Statement from Minister Paradis: International Day for the Elimination of Violence Against Women
November 25, 2013
As leaders, teachers, workers and caregivers, women are central to the health and well-being of their children, families and communities. We know from experience that investing in women and girls has a positive and lasting effect on all aspects of development: children and families are healthier, the economy is more prosperous, and society flourishes. But in order for this to happen, women and girls need to live free of violence.
Globally, one in three women will be beaten, raped, or abused by an intimate partner in their lifetime. In fact, women aged 15-44 are more at risk from rape and domestic violence than they are from cancer, motor accidents, war and malaria, according to World Bank data.
Violence against women also includes rape as a tactic of war during or after armed conflicts. Between 250,000 and 500,000 women were raped during the 1994 genocide in Rwanda; between 20,000 and 50,000 women were raped during the conflict in Bosnia in the early 1990s. Most recently, we have seen examples of this in Syria.
The roots of violence against women lie in gender inequality and persistent discrimination. It is a vicious cycle. Women and girls who are marginalized or live in poverty are at increased risk of violence. In the meantime, violence exacerbates gender discrimination, limiting the full participation of women and girls in society and pushing them further into poverty.
The Government of Canada has made the promotion of women’s and girl’s human rights and gender equality central elements of its domestic and foreign policies. For more than thirty years, Foreign Affairs, Trade and Development Canada has been integrating gender equality into its development programming and ensuring that every project supports women’s and girls’ empowerment.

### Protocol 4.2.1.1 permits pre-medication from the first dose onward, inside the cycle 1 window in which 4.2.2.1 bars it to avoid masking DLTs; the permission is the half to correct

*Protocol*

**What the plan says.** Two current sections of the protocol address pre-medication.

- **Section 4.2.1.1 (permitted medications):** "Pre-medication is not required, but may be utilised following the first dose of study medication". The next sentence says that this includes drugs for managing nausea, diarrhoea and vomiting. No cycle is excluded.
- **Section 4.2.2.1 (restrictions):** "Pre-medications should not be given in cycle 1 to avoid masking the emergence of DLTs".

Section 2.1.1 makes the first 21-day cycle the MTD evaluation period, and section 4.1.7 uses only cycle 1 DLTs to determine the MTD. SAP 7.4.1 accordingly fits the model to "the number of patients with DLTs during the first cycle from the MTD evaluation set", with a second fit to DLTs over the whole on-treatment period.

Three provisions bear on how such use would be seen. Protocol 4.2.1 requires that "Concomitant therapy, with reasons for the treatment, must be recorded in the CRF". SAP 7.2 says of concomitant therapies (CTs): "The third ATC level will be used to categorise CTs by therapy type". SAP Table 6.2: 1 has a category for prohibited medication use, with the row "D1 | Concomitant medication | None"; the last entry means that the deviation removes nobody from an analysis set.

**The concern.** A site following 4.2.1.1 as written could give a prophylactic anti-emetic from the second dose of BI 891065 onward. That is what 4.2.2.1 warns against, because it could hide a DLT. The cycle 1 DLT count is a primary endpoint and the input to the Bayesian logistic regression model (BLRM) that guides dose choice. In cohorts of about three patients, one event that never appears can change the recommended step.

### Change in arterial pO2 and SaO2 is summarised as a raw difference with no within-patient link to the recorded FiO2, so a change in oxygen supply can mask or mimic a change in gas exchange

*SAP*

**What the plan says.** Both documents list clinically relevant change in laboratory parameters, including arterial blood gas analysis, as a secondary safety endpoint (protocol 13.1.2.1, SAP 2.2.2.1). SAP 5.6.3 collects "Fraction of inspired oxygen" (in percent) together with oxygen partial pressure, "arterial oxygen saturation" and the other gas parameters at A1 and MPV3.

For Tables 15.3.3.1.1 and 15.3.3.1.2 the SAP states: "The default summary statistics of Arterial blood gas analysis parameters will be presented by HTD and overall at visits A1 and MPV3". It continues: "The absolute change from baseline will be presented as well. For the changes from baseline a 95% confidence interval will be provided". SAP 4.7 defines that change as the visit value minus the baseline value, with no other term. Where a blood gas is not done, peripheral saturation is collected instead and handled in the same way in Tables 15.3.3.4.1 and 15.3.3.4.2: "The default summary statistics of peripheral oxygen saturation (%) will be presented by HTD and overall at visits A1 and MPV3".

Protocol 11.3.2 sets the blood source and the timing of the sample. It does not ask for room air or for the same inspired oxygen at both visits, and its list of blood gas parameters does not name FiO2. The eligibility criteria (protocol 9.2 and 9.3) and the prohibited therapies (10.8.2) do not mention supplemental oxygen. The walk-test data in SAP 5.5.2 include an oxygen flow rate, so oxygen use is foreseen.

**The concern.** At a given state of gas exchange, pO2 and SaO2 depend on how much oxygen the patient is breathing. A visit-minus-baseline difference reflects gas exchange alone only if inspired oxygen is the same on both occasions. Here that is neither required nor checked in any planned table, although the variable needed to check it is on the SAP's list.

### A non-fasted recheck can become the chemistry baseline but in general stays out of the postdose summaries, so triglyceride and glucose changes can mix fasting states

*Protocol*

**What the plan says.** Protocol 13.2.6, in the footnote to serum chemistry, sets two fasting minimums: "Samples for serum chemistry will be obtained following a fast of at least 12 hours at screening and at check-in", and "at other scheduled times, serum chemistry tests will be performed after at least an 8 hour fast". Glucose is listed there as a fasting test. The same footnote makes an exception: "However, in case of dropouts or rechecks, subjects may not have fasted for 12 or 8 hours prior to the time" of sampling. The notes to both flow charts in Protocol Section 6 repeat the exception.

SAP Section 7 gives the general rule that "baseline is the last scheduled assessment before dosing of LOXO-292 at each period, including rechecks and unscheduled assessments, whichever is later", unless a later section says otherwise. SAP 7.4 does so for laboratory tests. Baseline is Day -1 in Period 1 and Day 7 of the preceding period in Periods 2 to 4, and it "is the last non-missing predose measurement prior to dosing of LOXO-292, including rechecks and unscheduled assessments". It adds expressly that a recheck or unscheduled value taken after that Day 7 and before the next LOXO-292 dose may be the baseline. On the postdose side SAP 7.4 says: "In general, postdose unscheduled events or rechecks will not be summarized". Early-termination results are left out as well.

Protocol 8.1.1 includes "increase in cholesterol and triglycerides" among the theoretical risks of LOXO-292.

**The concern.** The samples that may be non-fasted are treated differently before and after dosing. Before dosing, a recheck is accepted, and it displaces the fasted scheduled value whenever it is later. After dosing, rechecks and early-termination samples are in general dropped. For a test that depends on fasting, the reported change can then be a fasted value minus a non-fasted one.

For example, in the Democratic Republic of Congo—where the prevalence of sexual violence is among the highest in the world—Canada has been providing long-term support to survivors of sexual violence to prevent such crimes and help bring perpetrators to justice. Since 2006, thousands of survivors have accessed health and psychosocial care, received legal assistance, and acquired new income-generating skills so they can become self-sufficient.
Canada is also supporting a multi-country criminal justice program in Guatemala, EI Salvador, Honduras and Ethiopia that focuses on strengthening the rule of law and improving the justice system's ability to respond to serious violent crimes, including violence against women. We are already seeing meaningful results. In Ethiopia, for instance, 18 female police officers and prosecutors working with female victims of violence have received training on how to identify and prepare files for prosecution in the past year.
This work is complemented by Canada’s ongoing support and implementation of the United Nations Security Council Resolutions on Women, Peace and Security. Canada also supported the creation of UN Women, which is a powerful voice for women's issues across the United Nations and its Member States, and helps to address the challenges faced by women.
On this day, I would like to call on all Canadians to combat violence against women and girls and recognize that fulfilling their rights is imperative for a peaceful, just, and secure world.
Minister of International Development and Minister for La Francophonie
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